Except that You in Your love and wisdom allow it for the ultimate good… God, may a thousand fall at my side, and ten thousand at my right hand; but do not let it approach me.
Except that You in Your love and wisdom allow it for the ultimate good… God let no evil befall me, nor any plague come near my tent.
And it’s in that little nod to God’s “ultimate” purposes that the promises of Psalm 91 finally make sense. Everything that Psalm 91 promises us is sure; it’s just that we aren’t in full possession of all those promises yet. Ultimately – when the dust of life finally settles – we’re going to be able to clearly see how God has kept His word of promise to us. But for now we can only see through that glass dimly, and that means we’ve got to learn how to wait and trust.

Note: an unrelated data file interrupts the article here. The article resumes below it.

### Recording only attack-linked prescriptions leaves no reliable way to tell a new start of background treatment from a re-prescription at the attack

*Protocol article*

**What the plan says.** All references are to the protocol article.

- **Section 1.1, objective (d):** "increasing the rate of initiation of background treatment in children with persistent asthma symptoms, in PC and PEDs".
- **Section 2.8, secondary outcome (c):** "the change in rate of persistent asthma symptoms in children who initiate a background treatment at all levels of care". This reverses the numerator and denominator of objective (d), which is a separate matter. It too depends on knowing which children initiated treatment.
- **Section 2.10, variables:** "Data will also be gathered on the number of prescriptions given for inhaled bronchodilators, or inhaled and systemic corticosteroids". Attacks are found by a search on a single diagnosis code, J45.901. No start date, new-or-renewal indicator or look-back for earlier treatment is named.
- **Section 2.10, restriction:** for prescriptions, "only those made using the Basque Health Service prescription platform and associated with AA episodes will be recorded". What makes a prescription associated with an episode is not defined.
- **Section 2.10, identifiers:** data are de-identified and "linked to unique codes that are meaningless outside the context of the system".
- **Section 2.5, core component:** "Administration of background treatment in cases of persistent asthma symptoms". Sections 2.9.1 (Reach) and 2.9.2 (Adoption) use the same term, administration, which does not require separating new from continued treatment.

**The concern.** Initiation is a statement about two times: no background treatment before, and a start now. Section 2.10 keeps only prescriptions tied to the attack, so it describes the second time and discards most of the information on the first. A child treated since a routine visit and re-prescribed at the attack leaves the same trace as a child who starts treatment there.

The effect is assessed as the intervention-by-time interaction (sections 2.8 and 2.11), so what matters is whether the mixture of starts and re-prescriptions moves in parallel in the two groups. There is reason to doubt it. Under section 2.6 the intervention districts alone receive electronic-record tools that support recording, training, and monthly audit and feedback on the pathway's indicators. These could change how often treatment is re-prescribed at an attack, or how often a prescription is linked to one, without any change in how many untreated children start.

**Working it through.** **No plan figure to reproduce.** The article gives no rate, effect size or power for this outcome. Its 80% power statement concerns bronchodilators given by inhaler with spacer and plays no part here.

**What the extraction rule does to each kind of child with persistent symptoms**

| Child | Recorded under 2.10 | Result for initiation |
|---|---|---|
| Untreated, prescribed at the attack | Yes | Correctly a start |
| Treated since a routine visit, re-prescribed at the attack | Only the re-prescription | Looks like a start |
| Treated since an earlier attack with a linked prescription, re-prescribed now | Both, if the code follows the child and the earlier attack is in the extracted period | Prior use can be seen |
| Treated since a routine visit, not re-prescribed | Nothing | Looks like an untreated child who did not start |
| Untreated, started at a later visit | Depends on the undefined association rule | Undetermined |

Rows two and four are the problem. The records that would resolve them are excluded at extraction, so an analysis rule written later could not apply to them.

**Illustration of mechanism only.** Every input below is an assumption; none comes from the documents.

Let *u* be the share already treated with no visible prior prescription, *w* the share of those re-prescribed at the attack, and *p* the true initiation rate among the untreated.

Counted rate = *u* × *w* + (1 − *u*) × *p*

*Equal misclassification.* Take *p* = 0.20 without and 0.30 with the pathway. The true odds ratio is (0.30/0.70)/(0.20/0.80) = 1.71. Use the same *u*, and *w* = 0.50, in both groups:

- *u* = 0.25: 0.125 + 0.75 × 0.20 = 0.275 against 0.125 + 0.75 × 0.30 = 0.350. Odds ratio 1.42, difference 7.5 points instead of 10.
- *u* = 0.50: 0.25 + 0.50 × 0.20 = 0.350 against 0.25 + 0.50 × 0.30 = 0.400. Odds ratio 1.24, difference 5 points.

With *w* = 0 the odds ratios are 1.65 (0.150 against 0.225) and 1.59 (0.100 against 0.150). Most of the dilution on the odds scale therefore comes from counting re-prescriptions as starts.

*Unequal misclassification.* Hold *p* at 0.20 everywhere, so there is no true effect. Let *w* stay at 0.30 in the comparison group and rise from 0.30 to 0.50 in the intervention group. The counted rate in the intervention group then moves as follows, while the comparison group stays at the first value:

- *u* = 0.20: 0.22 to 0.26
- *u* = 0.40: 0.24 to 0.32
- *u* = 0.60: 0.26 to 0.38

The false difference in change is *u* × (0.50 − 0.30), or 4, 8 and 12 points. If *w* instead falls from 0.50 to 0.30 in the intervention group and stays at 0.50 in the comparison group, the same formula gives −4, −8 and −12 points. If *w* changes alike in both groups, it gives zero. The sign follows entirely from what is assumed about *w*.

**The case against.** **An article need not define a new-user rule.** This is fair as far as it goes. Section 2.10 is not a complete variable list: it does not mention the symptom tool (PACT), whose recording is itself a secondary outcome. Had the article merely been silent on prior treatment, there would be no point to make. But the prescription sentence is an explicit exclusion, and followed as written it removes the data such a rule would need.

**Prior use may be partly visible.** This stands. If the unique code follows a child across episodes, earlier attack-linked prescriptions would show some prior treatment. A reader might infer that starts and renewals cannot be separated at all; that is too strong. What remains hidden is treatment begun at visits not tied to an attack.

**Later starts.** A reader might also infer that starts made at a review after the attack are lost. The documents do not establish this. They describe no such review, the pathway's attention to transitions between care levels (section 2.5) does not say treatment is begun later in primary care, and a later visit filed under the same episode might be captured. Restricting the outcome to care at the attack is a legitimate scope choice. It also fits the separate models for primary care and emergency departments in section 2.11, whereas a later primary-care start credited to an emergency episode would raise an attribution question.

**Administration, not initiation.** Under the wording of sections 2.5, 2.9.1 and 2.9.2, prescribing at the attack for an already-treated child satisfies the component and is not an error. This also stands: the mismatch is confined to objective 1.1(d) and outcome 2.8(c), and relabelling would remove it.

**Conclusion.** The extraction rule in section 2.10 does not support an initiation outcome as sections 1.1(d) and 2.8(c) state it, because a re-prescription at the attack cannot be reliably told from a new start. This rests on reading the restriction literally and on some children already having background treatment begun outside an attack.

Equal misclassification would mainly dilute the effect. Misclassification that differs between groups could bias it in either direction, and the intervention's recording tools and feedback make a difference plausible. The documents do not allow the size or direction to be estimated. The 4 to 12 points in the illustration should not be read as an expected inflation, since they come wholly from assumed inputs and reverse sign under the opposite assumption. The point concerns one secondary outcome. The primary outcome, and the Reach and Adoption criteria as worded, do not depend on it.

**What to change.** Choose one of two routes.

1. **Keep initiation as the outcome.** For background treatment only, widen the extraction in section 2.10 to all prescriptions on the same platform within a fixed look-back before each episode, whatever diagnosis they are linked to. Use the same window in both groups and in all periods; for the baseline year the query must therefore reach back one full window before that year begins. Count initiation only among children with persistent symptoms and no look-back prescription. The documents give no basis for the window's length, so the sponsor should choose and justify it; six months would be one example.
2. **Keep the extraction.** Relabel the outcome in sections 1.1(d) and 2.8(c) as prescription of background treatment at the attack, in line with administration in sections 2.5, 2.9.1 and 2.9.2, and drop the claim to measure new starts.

“Because he holds fast to me in love, I will deliver him;
I will protect him, because he knows my name.
When he calls to me, I will answer him;
I will be with him in trouble;
I will rescue him and honor him.
With long life I will satisfy him and show him my salvation.”